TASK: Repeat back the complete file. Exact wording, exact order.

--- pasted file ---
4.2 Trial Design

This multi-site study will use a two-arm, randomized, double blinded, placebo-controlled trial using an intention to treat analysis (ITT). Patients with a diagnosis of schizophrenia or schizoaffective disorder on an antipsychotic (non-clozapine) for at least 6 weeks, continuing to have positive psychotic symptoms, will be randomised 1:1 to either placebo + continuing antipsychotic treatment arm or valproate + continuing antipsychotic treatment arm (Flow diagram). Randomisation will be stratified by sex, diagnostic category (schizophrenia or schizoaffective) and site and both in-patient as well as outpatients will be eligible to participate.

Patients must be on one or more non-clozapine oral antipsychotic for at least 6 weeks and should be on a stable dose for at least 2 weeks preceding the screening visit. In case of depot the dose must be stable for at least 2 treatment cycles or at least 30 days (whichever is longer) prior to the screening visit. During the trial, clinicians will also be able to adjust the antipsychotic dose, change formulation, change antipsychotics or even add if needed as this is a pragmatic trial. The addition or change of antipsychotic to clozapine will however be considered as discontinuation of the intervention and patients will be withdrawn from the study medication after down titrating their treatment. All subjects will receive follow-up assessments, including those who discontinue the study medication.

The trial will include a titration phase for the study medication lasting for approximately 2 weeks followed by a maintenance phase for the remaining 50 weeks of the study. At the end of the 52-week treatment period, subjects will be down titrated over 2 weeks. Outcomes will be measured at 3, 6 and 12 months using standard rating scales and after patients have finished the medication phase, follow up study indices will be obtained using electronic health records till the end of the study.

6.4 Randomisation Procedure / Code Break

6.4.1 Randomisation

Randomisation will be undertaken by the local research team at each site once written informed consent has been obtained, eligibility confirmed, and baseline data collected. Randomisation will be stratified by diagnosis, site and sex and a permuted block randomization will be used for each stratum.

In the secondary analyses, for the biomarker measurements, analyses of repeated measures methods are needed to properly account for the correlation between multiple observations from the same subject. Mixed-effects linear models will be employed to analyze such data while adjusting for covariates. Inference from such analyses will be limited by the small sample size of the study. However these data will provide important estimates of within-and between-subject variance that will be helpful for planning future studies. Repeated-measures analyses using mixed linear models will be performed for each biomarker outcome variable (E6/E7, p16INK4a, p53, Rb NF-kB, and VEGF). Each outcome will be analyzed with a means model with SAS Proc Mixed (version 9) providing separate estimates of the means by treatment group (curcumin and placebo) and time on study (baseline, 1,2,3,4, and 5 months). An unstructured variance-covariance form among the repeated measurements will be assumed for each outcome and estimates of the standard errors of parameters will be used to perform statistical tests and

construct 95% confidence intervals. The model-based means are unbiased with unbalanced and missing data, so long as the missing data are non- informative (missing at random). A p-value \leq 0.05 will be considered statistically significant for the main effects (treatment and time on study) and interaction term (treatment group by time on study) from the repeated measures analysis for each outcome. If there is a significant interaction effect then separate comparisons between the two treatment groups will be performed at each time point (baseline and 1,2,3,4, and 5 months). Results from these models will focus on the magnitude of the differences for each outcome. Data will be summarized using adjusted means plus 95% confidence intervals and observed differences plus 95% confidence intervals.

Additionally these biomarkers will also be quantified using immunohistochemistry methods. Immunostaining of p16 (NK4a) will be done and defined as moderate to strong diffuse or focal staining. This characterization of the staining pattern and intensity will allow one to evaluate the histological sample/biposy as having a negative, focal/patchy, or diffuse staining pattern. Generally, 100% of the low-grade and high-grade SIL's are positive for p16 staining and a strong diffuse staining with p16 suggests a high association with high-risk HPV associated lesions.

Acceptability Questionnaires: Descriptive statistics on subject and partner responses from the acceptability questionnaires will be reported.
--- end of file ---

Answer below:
4.2 Trial Design

This multi-site study will use a two-arm, randomized, double blinded, placebo-controlled trial using an intention to treat analysis (ITT). Patients with a diagnosis of schizophrenia or schizoaffective disorder on an antipsychotic (non-clozapine) for at least 6 weeks, continuing to have positive psychotic symptoms, will be randomised 1:1 to either placebo + continuing antipsychotic treatment arm or valproate + continuing antipsychotic treatment arm (Flow diagram). Randomisation will be stratified by sex, diagnostic category (schizophrenia or schizoaffective) and site and both in-patient as well as outpatients will be eligible to participate.

Patients must be on one or more non-clozapine oral antipsychotic for at least 6 weeks and should be on a stable dose for at least 2 weeks preceding the screening visit. In case of depot the dose must be stable for at least 2 treatment cycles or at least 30 days (whichever is longer) prior to the screening visit. During the trial, clinicians will also be able to adjust the antipsychotic dose, change formulation, change antipsychotics or even add if needed as this is a pragmatic trial. The addition or change of antipsychotic to clozapine will however be considered as discontinuation of the intervention and patients will be withdrawn from the study medication after down titrating their treatment. All subjects will receive follow-up assessments, including those who discontinue the study medication.

The trial will include a titration phase for the study medication lasting for approximately 2 weeks followed by a maintenance phase for the remaining 50 weeks of the study. At the end of the 52-week treatment period, subjects will be down titrated over 2 weeks. Outcomes will be measured at 3, 6 and 12 months using standard rating scales and after patients have finished the medication phase, follow up study indices will be obtained using electronic health records till the end of the study.

6.4 Randomisation Procedure / Code Break

6.4.1 Randomisation

Randomisation will be undertaken by the local research team at each site once written informed consent has been obtained, eligibility confirmed, and baseline data collected. Randomisation will be stratified by diagnosis, site and sex and a permuted block randomization will be used for each stratum.

In the secondary analyses, for the biomarker measurements, analyses of repeated measures methods are needed to properly account for the correlation between multiple observations from the same subject. Mixed-effects linear models will be employed to analyze such data while adjusting for covariates. Inference from such analyses will be limited by the small sample size of the study. However these data will provide important estimates of within-and between-subject variance that will be helpful for planning future studies. Repeated-measures analyses using mixed linear models will be performed for each biomarker outcome variable (E6/E7, p16INK4a, p53, Rb NF-kB, and VEGF). Each outcome will be analyzed with a means model with SAS Proc Mixed (version 9) providing separate estimates of the means by treatment group (curcumin and placebo) and time on study (baseline, 1,2,3,4, and 5 months). An unstructured variance-covariance form among the repeated measurements will be assumed for each outcome and estimates of the standard errors of parameters will be used to perform statistical tests and

construct 95% confidence intervals. The model-based means are unbiased with unbalanced and missing data, so long as the missing data are non- informative (missing at random). A p-value \leq 0.05 will be considered statistically significant for the main effects (treatment and time on study) and interaction term (treatment group by time on study) from the repeated measures analysis for each outcome. If there is a significant interaction effect then separate comparisons between the two treatment groups will be performed at each time point (baseline and 1,2,3,4, and 5 months). Results from these models will focus on the magnitude of the differences for each outcome. Data will be summarized using adjusted means plus 95% confidence intervals and observed differences plus 95% confidence intervals.

Additionally these biomarkers will also be quantified using immunohistochemistry methods. Immunostaining of p16 (NK4a) will be done and defined as moderate to strong diffuse or focal staining. This characterization of the staining pattern and intensity will allow one to evaluate the histological sample/biposy as having a negative, focal/patchy, or diffuse staining pattern. Generally, 100% of the low-grade and high-grade SIL's are positive for p16 staining and a strong diffuse staining with p16 suggests a high association with high-risk HPV associated lesions.

Acceptability Questionnaires: Descriptive statistics on subject and partner responses from the acceptability questionnaires will be reported.